Fig. 2 Fluorescence spectra of DMAC ketone ligands in the absence/presence of the PYP-tag. Spectra for (a) DMAC-MA; (b) DMAC-HOBt; (c) DMAC-FMK; (d) DMAC-BMK; (e) DMAC-CMK were obtained after the incubation of these ligands (5 μM) with the PYP-tag (10 μM) for 68 min, 38 min, 48 h, 6 min, and 12 min, respectively, during which time their fluorescence intensities became saturated. The excitation wavelengths for DMAC-MA and the DMAC-ketone ligands were 398 and 450 nm, respectively. (f) Time course of the normalized fluorescence intensity of DMAC-CMK (5 μM) reacted with the PYP-tag (7 μM) at 494 nm (λex 450 nm). (g) Photostability of PYP-tag-DMAC-CMK and fluorescein (5 μM) during repeated light irradiation. DMAC-CMK (5 μM) and PYP-tag (10 μM) were incubated for 1 h before being irradiated, with fluorescence intensity levels were recorded every 10 min for 120 min. Excitation/emission wavelengths of 450/494 nm and 490/514 nm were used for PYP-tag-bound DMAC-CMK and fluorescein, respectively. All analyses were carried out at 37 °C in 20 mM HEPES buffer (pH 7.4) containing 150 mM NaCl and 1.5% DMSO, except DMAC-HOBt which included 5% DMSO. The error bars in (f) and (g) denote standard deviations (n = 3).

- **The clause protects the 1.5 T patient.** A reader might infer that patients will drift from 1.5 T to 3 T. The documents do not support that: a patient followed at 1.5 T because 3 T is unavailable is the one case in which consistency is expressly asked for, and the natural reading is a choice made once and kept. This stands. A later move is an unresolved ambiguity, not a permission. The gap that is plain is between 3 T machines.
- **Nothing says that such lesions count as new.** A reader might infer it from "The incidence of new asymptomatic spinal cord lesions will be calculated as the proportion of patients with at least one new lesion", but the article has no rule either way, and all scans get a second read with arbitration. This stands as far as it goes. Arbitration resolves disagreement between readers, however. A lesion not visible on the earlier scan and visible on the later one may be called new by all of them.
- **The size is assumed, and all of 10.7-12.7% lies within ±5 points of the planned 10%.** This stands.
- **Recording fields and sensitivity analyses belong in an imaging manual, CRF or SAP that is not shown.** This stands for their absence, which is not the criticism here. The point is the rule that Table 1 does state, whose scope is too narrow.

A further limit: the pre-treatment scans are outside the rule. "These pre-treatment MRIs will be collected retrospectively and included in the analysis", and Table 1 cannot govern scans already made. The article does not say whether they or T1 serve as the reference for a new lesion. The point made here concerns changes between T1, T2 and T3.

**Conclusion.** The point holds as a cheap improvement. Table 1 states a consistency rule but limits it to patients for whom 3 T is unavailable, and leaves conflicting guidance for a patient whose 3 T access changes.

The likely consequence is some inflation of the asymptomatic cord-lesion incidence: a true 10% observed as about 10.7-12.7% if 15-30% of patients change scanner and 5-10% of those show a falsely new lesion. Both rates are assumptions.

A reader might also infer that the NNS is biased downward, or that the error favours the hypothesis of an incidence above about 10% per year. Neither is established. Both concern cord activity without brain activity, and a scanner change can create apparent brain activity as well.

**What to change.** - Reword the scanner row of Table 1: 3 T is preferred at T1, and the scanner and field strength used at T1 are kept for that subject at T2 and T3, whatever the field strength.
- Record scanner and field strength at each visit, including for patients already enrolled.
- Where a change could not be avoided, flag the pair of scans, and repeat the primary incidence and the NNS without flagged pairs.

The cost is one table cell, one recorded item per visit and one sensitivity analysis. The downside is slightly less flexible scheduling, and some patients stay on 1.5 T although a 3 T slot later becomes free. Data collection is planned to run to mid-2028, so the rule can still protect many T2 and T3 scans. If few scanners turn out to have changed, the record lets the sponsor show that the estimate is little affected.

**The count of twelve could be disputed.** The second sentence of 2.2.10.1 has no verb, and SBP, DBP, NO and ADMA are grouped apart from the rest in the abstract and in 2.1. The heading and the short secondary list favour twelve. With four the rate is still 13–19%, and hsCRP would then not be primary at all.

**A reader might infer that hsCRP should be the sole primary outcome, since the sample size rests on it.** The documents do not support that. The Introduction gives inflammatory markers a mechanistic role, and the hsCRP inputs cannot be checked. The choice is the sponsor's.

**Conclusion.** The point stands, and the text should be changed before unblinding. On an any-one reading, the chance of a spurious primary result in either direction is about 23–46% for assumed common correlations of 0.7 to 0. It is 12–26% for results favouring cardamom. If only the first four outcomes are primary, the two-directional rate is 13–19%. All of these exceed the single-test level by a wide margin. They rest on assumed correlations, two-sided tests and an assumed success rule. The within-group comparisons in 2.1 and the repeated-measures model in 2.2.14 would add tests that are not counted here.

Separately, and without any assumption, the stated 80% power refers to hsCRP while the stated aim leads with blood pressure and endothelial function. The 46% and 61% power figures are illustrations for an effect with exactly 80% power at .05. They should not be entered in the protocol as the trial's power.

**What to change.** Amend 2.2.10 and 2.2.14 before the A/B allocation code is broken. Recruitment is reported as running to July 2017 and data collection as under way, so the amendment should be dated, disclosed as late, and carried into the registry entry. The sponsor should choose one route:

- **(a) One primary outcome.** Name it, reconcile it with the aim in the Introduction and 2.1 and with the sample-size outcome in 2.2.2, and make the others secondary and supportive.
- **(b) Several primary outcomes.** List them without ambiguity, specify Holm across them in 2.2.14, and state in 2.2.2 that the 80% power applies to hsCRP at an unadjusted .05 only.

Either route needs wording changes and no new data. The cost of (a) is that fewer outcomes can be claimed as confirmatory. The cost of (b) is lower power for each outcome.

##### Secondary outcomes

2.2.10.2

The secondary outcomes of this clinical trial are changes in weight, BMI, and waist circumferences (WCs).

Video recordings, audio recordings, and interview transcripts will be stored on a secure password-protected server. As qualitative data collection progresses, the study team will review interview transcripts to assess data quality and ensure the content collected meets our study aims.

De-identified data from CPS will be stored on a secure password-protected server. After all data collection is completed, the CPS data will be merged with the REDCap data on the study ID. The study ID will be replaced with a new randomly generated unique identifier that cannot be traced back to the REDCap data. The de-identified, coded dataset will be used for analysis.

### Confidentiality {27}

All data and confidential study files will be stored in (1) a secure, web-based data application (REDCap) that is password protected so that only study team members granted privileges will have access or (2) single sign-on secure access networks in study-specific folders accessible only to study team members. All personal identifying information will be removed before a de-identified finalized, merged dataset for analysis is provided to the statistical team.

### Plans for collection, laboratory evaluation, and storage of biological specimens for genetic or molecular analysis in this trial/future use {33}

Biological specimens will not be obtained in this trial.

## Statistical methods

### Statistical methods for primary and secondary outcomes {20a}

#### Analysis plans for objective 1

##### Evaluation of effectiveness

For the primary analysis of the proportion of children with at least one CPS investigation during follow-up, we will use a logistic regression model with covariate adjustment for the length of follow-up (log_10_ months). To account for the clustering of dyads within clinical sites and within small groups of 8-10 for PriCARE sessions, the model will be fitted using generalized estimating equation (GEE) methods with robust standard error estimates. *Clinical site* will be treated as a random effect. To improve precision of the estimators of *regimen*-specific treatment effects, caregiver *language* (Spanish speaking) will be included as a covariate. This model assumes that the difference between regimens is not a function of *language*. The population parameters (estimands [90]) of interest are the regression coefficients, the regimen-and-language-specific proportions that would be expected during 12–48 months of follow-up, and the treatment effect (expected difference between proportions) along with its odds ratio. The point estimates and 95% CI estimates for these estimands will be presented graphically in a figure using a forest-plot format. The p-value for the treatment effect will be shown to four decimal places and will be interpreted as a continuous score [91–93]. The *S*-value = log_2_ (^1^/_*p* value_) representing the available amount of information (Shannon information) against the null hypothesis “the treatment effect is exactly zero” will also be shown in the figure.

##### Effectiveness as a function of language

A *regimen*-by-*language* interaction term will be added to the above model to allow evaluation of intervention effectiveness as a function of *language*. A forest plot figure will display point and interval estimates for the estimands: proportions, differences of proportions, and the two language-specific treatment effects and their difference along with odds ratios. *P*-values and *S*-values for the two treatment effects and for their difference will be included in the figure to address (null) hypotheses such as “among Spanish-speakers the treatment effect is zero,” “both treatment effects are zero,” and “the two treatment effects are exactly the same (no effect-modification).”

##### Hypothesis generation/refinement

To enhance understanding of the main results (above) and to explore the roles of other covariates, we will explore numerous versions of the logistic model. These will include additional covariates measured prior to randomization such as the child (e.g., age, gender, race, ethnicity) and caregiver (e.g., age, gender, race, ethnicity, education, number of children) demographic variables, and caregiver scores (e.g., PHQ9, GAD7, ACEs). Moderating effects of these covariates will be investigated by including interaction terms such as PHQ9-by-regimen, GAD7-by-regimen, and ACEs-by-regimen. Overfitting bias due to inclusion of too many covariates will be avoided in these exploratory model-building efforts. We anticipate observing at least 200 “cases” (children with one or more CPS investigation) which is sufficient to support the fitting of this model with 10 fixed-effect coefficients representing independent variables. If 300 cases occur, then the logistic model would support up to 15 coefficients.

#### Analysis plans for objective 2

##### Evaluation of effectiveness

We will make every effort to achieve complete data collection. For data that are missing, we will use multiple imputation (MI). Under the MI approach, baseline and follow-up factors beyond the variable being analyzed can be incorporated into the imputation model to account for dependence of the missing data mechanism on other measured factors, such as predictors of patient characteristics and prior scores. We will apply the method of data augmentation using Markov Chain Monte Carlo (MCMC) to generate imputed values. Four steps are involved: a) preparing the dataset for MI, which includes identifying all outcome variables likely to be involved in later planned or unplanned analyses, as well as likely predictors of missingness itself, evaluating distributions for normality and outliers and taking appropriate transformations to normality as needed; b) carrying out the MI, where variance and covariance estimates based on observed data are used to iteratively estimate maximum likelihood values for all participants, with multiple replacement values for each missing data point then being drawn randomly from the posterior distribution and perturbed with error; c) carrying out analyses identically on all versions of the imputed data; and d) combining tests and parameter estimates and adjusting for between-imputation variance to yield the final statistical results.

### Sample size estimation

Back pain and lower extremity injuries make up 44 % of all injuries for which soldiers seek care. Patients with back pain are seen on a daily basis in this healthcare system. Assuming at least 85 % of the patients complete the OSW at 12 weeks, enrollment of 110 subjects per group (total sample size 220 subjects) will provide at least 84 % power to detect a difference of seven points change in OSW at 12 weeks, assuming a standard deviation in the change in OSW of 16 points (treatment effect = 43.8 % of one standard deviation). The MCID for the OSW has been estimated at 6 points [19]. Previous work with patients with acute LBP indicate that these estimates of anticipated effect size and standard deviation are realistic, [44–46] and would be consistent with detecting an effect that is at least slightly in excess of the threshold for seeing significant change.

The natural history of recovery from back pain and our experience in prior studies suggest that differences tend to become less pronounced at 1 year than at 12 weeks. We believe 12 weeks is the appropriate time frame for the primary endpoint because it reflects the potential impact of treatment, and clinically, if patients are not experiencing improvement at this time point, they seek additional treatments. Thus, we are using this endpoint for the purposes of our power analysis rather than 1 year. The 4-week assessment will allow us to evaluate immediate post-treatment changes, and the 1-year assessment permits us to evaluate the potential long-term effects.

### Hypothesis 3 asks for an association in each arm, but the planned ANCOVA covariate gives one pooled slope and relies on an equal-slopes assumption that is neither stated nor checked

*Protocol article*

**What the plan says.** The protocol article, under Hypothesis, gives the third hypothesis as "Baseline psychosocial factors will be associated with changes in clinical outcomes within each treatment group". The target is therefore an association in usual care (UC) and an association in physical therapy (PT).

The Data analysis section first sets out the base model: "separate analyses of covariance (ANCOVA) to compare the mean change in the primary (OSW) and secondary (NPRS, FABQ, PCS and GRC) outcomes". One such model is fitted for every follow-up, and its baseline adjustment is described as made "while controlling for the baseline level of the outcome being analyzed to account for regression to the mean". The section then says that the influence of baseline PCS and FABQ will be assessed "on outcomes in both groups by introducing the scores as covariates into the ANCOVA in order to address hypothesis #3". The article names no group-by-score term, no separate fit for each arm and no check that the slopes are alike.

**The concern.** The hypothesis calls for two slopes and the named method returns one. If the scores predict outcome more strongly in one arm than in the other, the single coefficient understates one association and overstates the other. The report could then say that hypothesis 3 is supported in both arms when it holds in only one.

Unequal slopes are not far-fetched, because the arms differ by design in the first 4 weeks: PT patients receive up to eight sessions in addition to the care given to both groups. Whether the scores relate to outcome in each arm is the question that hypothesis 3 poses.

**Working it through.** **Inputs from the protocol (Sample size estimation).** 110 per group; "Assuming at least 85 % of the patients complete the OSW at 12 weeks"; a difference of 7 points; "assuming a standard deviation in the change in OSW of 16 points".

image file: d0sc00499e-f3.tif
Fig. 3 Reversible Michael addition of the thiol group of the Cys-69 residue of the PYP-tag to the α,β-unsaturated fragment of DMAC-MA.

The addition of the DMAC-based methyl ketone ligands to the PYP-tag also resulted in changes to their absorption and emission profiles, with all of the bound ligands producing a significant increase in their fluorescence response (Fig. 2 and S13). The incubation of DMAC-HOBt with the PYP-tag resulted in a 7-fold increase in fluorescence after 38 min (Fig. 2b), with 7.0 min (t1/2) required for 50% of the ligand to react with the PYP-tag (Fig. S14). HPLC analysis of free DMAC-HOBt that had been incubated in aqueous buffer (Fig. S15) revealed that it was unstable towards hydrolysis over time. However, both SDS-PAGE and fluorescence analyses indicated that the Cys69 residue of the PYP-tag could react effectively with DMAC-HOBt under aqueous conditions (Fig. S3). The addition of DMAC-BMK and DMAC-CMK to the PYP-tag resulted in a 24 and 33-fold increase in fluorescence intensity after 6 and 12 min, respectively (Fig. 2d and e). However, DMAC-FMK only showed a slow increase in fluorescence indicating that it exhibits relatively slow labeling kinetics towards the PYP-tag (Fig. 2c). Although DMAC-BMK showed rapid fluorescence intensity saturation, it was found to be unstable to storage in DMSO solution.